Applications for Marie Curie grants are evaluated by an independent panel of renowned European and international scientists. The evaluation is based on the scientific quality of the project and its likely impact on European competitiveness, as well as on the excellence of the training programme, host institute and the researcher. Only the best projects are funded. Marie Curie fellows receive employment contracts for up to three years, full social security cover and a contribution to pension funds.

What is the impact of the Marie Curie Actions?

They enable large numbers of researchers to receive high-quality initial training. 40% of the MCA budget is allocated to training early-stage researchers; the MCA will fund around 10 000 PhDs in 2007-2013. Emphasis is placed on inter-sectoral, interdisciplinary and international training, thus increasing innovation skills and employability.

The MCA boost industry-academia cooperation. Companies are strongly involved in the Initial Training Networks (ITN) and Industry-Academia Partnerships and Pathways (IAPP) that receive half of the programme budget. Companies represent 12% of ITN participants and 38% of IAPP participants, out of which 50% are SMEs. In addition, the MCA support European Industrial Doctorates (EID), which expose researchers to the industrial sector for at least 50% of the duration of their PhD.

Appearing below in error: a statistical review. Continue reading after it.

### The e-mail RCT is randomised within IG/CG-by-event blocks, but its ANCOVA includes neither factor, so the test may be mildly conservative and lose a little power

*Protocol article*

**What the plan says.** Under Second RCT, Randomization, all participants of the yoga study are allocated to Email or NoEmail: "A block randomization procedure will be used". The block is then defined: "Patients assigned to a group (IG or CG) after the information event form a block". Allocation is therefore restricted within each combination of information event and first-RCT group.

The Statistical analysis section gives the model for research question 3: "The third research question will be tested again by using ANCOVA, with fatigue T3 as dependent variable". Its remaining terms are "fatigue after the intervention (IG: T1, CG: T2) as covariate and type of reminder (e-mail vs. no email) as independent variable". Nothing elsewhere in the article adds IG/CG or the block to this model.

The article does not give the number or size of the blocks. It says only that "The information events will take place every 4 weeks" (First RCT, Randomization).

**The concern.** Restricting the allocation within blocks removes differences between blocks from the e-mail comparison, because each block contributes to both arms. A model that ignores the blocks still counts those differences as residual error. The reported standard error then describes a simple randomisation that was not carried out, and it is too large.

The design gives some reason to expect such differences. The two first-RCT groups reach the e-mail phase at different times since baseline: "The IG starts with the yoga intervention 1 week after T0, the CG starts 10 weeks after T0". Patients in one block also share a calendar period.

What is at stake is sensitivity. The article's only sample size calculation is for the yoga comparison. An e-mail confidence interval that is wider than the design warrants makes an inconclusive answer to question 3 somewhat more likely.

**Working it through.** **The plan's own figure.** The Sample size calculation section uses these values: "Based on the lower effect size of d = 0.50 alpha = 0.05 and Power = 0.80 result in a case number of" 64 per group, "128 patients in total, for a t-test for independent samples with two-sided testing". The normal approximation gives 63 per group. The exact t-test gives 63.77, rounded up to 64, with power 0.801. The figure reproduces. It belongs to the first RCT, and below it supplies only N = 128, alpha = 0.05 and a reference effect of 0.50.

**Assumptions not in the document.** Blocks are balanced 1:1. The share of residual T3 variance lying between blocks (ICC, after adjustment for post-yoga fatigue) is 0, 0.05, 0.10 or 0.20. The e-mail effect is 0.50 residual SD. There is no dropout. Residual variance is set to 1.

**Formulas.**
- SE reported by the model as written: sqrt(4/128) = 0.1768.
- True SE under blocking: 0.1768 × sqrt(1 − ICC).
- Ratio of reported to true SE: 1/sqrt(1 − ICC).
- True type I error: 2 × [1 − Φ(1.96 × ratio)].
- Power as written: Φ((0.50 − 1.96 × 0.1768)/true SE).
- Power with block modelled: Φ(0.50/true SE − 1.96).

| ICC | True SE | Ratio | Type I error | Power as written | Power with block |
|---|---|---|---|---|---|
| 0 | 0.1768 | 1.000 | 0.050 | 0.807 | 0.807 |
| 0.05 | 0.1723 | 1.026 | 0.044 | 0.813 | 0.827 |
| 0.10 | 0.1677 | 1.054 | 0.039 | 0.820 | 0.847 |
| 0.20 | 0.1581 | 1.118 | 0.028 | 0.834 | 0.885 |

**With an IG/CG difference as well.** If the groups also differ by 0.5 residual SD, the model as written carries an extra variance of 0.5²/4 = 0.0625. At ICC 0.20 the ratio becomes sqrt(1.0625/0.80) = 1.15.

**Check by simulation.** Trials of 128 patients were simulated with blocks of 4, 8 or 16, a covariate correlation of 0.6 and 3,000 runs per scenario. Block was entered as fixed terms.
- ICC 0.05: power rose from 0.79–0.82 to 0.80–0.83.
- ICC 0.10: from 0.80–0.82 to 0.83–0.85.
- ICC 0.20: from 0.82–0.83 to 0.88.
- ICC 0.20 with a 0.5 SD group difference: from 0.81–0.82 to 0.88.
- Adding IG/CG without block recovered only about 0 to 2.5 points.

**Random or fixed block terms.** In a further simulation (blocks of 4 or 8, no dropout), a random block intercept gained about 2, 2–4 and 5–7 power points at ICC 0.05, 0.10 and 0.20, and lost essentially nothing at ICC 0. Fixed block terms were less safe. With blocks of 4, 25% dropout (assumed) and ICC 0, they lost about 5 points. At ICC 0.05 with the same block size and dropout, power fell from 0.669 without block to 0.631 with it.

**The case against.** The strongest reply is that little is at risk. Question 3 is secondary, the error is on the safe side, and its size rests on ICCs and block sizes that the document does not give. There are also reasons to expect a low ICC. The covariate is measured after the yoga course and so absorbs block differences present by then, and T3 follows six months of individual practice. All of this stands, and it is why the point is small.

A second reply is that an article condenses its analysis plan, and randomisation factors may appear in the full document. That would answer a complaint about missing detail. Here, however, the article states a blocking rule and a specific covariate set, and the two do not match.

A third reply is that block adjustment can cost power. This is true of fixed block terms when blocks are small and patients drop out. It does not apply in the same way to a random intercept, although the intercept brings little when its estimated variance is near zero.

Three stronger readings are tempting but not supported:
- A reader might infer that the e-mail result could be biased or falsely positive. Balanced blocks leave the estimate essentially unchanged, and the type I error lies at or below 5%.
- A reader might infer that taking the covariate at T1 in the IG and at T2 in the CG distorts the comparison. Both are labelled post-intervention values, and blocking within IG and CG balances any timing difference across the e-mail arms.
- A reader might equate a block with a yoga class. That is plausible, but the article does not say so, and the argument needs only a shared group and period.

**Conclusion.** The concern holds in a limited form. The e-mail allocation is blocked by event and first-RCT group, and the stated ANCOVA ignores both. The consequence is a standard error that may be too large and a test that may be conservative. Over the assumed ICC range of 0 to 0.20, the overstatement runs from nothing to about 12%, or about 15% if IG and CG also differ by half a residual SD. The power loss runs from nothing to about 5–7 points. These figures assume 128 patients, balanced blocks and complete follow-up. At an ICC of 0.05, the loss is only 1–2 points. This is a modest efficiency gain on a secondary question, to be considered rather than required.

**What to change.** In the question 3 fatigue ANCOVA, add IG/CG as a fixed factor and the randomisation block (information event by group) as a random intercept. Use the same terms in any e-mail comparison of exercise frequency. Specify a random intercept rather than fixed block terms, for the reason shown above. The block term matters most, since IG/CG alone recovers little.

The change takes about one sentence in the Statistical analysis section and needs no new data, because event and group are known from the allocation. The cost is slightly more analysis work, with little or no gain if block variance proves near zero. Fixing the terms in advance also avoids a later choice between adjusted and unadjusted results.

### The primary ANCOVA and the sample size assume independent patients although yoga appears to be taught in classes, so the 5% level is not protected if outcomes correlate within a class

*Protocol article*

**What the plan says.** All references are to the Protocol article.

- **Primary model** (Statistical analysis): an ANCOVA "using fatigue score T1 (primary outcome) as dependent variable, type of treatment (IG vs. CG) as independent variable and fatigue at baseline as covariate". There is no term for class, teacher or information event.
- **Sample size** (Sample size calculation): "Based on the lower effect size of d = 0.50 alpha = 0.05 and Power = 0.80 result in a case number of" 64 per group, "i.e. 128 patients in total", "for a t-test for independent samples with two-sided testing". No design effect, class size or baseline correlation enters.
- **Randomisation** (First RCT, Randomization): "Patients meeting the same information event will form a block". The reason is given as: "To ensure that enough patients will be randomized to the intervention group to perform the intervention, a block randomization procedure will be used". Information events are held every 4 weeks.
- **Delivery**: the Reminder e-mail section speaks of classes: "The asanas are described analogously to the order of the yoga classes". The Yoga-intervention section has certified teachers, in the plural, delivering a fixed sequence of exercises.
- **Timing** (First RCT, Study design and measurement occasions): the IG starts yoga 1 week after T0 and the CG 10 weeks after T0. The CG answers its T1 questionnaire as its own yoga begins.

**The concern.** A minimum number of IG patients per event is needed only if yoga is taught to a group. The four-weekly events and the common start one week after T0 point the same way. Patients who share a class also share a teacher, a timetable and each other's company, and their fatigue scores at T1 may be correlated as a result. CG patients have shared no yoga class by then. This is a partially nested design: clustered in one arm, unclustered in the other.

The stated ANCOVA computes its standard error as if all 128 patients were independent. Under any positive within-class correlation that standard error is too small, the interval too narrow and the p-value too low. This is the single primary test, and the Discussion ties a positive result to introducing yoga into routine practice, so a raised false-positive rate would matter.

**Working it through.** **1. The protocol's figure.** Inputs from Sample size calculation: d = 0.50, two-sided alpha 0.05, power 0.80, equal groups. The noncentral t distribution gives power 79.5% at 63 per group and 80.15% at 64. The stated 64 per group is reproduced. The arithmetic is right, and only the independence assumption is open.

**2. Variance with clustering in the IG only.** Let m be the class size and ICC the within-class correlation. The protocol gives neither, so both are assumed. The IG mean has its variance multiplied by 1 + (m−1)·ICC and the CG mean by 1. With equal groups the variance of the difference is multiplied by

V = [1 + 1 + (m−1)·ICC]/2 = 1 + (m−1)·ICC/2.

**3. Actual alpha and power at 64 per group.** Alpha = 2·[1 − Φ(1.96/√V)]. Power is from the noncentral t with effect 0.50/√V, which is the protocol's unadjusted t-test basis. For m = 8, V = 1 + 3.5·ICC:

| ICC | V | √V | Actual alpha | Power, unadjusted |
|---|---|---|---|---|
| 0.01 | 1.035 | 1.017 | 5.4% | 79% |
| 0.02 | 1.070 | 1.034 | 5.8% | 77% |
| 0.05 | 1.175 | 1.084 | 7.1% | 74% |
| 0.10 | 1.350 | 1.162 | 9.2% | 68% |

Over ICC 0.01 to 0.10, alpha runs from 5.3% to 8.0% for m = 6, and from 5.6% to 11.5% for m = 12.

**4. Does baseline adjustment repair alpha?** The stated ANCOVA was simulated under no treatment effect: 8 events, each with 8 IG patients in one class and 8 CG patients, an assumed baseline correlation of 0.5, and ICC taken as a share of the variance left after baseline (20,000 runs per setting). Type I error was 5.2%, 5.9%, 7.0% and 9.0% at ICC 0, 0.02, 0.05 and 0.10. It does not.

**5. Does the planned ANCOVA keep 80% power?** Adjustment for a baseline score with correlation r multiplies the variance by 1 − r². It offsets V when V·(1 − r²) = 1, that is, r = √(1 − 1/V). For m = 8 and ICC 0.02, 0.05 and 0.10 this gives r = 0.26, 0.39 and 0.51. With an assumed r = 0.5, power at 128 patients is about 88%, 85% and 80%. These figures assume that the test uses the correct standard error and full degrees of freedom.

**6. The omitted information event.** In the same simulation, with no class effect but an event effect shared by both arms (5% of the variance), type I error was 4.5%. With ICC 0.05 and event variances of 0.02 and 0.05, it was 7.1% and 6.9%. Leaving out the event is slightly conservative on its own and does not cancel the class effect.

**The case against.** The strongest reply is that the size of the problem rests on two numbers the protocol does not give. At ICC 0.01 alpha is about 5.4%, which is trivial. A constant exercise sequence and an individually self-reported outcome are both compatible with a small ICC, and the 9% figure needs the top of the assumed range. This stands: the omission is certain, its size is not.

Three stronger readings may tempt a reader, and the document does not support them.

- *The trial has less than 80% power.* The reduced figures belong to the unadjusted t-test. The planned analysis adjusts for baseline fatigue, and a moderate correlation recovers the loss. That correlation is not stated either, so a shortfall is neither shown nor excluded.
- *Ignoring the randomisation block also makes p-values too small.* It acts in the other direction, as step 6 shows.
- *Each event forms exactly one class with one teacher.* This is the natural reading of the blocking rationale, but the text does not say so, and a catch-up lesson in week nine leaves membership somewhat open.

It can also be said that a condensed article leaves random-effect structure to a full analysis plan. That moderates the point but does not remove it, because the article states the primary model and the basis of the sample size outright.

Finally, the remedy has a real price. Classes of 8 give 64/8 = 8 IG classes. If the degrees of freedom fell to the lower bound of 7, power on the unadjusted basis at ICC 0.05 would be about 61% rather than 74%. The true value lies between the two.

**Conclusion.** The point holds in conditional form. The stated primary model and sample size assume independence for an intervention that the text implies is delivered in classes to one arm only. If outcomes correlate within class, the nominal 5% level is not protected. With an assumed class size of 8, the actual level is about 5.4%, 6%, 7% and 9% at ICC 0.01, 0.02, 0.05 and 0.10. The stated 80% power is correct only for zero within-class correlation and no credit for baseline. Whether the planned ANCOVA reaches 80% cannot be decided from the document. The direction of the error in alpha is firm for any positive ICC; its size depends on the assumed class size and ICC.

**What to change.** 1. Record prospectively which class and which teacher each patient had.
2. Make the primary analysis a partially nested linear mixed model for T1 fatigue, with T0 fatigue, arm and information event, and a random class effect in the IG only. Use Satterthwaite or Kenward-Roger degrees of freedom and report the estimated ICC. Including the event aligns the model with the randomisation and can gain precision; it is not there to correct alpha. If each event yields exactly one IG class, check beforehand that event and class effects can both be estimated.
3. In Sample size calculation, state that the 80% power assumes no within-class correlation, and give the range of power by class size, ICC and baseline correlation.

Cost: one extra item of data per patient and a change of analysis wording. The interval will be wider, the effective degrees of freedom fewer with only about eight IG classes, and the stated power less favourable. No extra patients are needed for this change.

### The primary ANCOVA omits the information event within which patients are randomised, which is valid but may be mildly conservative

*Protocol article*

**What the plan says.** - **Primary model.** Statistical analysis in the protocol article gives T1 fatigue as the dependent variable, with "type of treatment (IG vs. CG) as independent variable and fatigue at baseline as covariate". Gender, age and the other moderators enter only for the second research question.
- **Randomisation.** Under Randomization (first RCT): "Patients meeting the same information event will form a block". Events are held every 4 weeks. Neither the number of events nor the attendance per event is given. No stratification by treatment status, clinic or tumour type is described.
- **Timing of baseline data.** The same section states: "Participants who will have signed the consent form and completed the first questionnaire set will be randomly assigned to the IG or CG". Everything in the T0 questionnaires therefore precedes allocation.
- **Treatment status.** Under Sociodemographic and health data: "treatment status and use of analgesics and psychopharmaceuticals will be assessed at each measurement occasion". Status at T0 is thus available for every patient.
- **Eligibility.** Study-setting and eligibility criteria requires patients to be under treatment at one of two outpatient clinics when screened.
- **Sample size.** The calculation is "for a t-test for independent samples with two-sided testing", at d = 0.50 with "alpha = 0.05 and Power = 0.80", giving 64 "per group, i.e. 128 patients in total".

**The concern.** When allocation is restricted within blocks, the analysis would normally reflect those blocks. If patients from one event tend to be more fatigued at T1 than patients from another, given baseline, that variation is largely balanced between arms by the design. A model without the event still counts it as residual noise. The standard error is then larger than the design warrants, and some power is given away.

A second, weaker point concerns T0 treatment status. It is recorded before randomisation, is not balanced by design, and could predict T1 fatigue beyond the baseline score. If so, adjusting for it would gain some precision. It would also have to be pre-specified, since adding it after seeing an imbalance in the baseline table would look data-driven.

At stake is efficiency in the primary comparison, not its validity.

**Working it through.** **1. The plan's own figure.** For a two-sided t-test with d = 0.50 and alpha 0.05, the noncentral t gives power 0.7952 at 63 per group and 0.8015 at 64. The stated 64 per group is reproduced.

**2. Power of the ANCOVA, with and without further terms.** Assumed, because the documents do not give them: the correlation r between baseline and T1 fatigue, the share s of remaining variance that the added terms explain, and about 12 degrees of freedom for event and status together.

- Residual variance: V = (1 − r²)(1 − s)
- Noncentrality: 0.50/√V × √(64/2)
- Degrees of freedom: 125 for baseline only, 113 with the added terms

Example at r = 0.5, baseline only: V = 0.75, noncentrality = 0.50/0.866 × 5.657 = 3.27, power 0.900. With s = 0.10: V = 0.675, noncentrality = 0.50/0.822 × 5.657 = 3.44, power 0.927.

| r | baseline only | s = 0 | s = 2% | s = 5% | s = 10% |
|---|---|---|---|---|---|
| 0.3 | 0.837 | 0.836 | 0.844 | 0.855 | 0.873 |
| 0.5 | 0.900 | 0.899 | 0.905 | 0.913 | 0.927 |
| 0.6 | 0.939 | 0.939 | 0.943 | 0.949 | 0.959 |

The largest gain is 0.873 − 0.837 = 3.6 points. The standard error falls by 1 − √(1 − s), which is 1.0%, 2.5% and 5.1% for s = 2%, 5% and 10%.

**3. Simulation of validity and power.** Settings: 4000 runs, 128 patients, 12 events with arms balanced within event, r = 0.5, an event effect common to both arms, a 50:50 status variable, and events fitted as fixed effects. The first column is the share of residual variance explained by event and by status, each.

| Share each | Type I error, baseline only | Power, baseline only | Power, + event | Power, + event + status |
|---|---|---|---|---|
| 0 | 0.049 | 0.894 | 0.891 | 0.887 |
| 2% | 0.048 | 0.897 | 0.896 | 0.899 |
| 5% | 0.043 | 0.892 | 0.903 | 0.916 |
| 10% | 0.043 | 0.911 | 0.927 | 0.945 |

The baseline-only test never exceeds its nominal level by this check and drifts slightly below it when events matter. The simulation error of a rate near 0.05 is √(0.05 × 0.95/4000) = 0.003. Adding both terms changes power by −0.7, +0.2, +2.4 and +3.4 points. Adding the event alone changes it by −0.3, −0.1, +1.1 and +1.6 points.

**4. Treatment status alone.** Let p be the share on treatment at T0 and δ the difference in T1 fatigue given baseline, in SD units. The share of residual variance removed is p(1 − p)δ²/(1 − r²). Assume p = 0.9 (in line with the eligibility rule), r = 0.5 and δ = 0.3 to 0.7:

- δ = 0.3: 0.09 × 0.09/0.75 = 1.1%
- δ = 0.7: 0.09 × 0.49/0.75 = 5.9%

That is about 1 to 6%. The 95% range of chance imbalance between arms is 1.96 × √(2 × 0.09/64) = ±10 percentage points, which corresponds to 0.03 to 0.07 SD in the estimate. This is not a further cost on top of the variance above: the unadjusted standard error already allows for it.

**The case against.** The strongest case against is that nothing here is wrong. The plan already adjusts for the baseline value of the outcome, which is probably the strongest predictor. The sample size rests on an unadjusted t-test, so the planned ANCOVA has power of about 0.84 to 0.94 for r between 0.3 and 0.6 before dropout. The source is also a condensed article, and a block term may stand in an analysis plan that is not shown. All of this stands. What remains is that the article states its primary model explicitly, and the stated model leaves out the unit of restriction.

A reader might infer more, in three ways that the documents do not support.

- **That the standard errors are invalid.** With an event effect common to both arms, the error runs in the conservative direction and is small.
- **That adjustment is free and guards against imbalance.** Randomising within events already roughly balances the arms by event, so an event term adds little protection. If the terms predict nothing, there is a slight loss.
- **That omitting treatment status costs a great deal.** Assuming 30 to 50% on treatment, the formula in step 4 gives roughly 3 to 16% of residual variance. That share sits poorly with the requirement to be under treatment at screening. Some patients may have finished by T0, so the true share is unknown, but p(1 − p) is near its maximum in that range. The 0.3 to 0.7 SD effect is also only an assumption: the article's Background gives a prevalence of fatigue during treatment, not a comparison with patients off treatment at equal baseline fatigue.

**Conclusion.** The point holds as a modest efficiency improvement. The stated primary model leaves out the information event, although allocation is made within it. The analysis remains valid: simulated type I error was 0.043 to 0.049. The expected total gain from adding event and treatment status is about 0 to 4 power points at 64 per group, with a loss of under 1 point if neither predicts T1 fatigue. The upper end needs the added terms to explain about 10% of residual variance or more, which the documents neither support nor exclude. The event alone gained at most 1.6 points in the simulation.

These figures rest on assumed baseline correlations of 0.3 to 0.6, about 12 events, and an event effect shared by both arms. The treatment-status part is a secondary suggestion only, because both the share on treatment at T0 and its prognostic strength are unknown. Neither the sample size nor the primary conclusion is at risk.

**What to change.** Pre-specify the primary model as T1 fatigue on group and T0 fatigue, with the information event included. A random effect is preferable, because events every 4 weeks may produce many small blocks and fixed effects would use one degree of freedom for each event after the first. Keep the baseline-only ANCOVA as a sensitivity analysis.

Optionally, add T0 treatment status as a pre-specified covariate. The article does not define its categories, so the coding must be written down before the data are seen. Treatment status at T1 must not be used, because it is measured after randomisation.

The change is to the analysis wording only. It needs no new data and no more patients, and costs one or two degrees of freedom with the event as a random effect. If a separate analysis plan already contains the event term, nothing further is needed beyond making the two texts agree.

The scheme supports attractive working conditions for researchers, with full social benefits and maternity leave, in line with the principles of the "European Charter for Researchers and the Code of Conduct for the Recruitment of Researchers". The logic is simple: by improving working conditions and the status of researchers, more people will be attracted to the profession in Europe.

The MCA also seek to encourage gender balance. 38% of MCA researchers are women (EU target is 40%).

Are there any nationality restrictions to become a Marie Curie Fellow?

The Marie Curie Actions are open to researchers of any nationality and research organisations from any country can participate. This makes them a key EU instrument for attracting the best researchers from around the world to Europe. To date, researchers of 130 different nationalities and host organisations in more than 80 countries have received support from the MCA.

Why is the scheme being renamed Marie Sklodowska-Curie Actions?

The Marie Curie Actions will be renamed Marie Sklodowska-Curie Actions to honour the Polish roots of this extraordinary and inspiring scientist.

What are the main changes foreseen under Horizon 2020 for the Marie Sklodowska-Curie Actions?

The Commission's proposal for the future of the Marie Sklodowska-Curie Actions foresees streamlining, simplification and strengthening of doctoral training. The MCA will still involve the private sector as a main actor and will maintain a strong international dimension. The co-funding principle will be extended to spread best practices across Europe.

Do the Marie Curie Actions help researchers in their career development?

Yes. Marie Curie fellows have a better chance of getting the best jobs, thanks to their training and exposure to the private sector. In addition, former Marie Curie fellows have a higher than average success rates for obtaining grants from the European Research Council.

Further information: Marie Curie Actions